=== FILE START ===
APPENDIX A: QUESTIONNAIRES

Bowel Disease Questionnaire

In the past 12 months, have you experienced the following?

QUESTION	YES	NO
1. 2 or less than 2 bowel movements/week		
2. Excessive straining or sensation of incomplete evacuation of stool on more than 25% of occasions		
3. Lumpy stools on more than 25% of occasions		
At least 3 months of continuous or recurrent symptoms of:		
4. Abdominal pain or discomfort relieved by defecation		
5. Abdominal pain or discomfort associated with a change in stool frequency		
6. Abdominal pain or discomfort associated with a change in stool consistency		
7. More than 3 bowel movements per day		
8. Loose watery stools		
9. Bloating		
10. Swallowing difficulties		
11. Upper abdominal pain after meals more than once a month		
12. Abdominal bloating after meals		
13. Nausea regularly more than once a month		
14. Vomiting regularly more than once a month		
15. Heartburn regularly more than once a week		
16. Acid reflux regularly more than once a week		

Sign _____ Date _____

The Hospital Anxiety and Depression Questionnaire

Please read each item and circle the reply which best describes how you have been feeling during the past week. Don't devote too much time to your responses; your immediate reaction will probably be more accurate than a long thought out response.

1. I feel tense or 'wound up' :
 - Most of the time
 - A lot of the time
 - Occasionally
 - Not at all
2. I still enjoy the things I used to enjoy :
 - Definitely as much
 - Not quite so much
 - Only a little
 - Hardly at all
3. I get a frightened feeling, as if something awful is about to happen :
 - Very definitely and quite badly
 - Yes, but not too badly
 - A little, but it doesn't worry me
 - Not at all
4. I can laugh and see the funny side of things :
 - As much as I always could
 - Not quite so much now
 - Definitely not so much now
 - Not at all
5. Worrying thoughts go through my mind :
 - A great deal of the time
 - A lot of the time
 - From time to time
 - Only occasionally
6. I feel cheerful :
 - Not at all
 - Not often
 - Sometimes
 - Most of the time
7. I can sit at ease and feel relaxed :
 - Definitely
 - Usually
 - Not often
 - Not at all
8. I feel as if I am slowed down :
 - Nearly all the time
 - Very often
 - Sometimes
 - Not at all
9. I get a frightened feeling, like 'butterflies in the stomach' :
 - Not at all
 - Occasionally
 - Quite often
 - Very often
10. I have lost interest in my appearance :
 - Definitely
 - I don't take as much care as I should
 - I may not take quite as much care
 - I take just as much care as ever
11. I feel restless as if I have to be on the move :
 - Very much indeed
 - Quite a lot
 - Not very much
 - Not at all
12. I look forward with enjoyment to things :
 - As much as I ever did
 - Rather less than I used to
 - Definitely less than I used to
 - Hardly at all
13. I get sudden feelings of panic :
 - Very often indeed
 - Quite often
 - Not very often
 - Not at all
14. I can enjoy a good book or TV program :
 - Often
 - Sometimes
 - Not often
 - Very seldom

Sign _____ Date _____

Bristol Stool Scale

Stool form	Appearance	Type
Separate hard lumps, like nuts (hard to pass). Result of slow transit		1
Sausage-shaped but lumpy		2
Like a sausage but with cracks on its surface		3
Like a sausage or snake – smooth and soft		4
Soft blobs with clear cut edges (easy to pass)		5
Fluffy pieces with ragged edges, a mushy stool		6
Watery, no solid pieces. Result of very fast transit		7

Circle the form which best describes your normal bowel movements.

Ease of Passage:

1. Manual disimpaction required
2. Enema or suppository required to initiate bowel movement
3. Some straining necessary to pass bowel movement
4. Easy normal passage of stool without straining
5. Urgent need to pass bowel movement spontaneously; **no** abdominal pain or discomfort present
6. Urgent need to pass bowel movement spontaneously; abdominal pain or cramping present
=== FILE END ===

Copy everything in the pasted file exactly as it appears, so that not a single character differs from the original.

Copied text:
APPENDIX A: QUESTIONNAIRES

Bowel Disease Questionnaire

In the past 12 months, have you experienced the following?

QUESTION	YES	NO
1. 2 or less than 2 bowel movements/week		
2. Excessive straining or sensation of incomplete evacuation of stool on more than 25% of occasions		
3. Lumpy stools on more than 25% of occasions		
At least 3 months of continuous or recurrent symptoms of:		
4. Abdominal pain or discomfort relieved by defecation		
5. Abdominal pain or discomfort associated with a change in stool frequency		
6. Abdominal pain or discomfort associated with a change in stool consistency		
7. More than 3 bowel movements per day		
8. Loose watery stools		
9. Bloating		
10. Swallowing difficulties		
11. Upper abdominal pain after meals more than once a month		
12. Abdominal bloating after meals		
13. Nausea regularly more than once a month		
14. Vomiting regularly more than once a month		
15. Heartburn regularly more than once a week		
16. Acid reflux regularly more than once a week		

Sign _____ Date _____

The Hospital Anxiety and Depression Questionnaire

Please read each item and circle the reply which best describes how you have been feeling during the past week. Don't devote too much time to your responses; your immediate reaction will probably be more accurate than a long thought out response.

1. I feel tense or 'wound up' :
 - Most of the time
 - A lot of the time
 - Occasionally
 - Not at all
2. I still enjoy the things I used to enjoy :
 - Definitely as much
 - Not quite so much
 - Only a little
 - Hardly at all
3. I get a frightened feeling, as if something awful is about to happen :
 - Very definitely and quite badly
 - Yes, but not too badly
 - A little, but it doesn't worry me
 - Not at all
4. I can laugh and see the funny side of things :
 - As much as I always could
 - Not quite so much now
 - Definitely not so much now
 - Not at all
5. Worrying thoughts go through my mind :
 - A great deal of the time
 - A lot of the time
 - From time to time
 - Only occasionally
6. I feel cheerful :
 - Not at all
 - Not often
 - Sometimes
 - Most of the time
7. I can sit at ease and feel relaxed :
 - Definitely
 - Usually
 - Not often
 - Not at all
8. I feel as if I am slowed down :
 - Nearly all the time
 - Very often
 - Sometimes
 - Not at all
9. I get a frightened feeling, like 'butterflies in the stomach' :
 - Not at all
 - Occasionally
 - Quite often
 - Very often
10. I have lost interest in my appearance :
 - Definitely
 - I don't take as much care as I should
 - I may not take quite as much care
 - I take just as much care as ever
11. I feel restless as if I have to be on the move :
 - Very much indeed
 - Quite a lot
 - Not very much
 - Not at all
12. I look forward with enjoyment to things :
 - As much as I ever did
 - Rather less than I used to
 - Definitely less than I used to
 - Hardly at all
13. I get sudden feelings of panic :
 - Very often indeed
 - Quite often
 - Not very often
 - Not at all
14. I can enjoy a good book or TV program :
 - Often
 - Sometimes
 - Not often
 - Very seldom

Sign _____ Date _____

Bristol Stool Scale

Stool form	Appearance	Type
Separate hard lumps, like nuts (hard to pass). Result of slow transit		1
Sausage-shaped but lumpy		2
Like a sausage but with cracks on its surface		3
Like a sausage or snake – smooth and soft		4
Soft blobs with clear cut edges (easy to pass)		5
Fluffy pieces with ragged edges, a mushy stool		6
Watery, no solid pieces. Result of very fast transit		7

Circle the form which best describes your normal bowel movements.

Ease of Passage:

1. Manual disimpaction required
2. Enema or suppository required to initiate bowel movement
3. Some straining necessary to pass bowel movement
4. Easy normal passage of stool without straining
5. Urgent need to pass bowel movement spontaneously; **no** abdominal pain or discomfort present
6. Urgent need to pass bowel movement spontaneously; abdominal pain or cramping present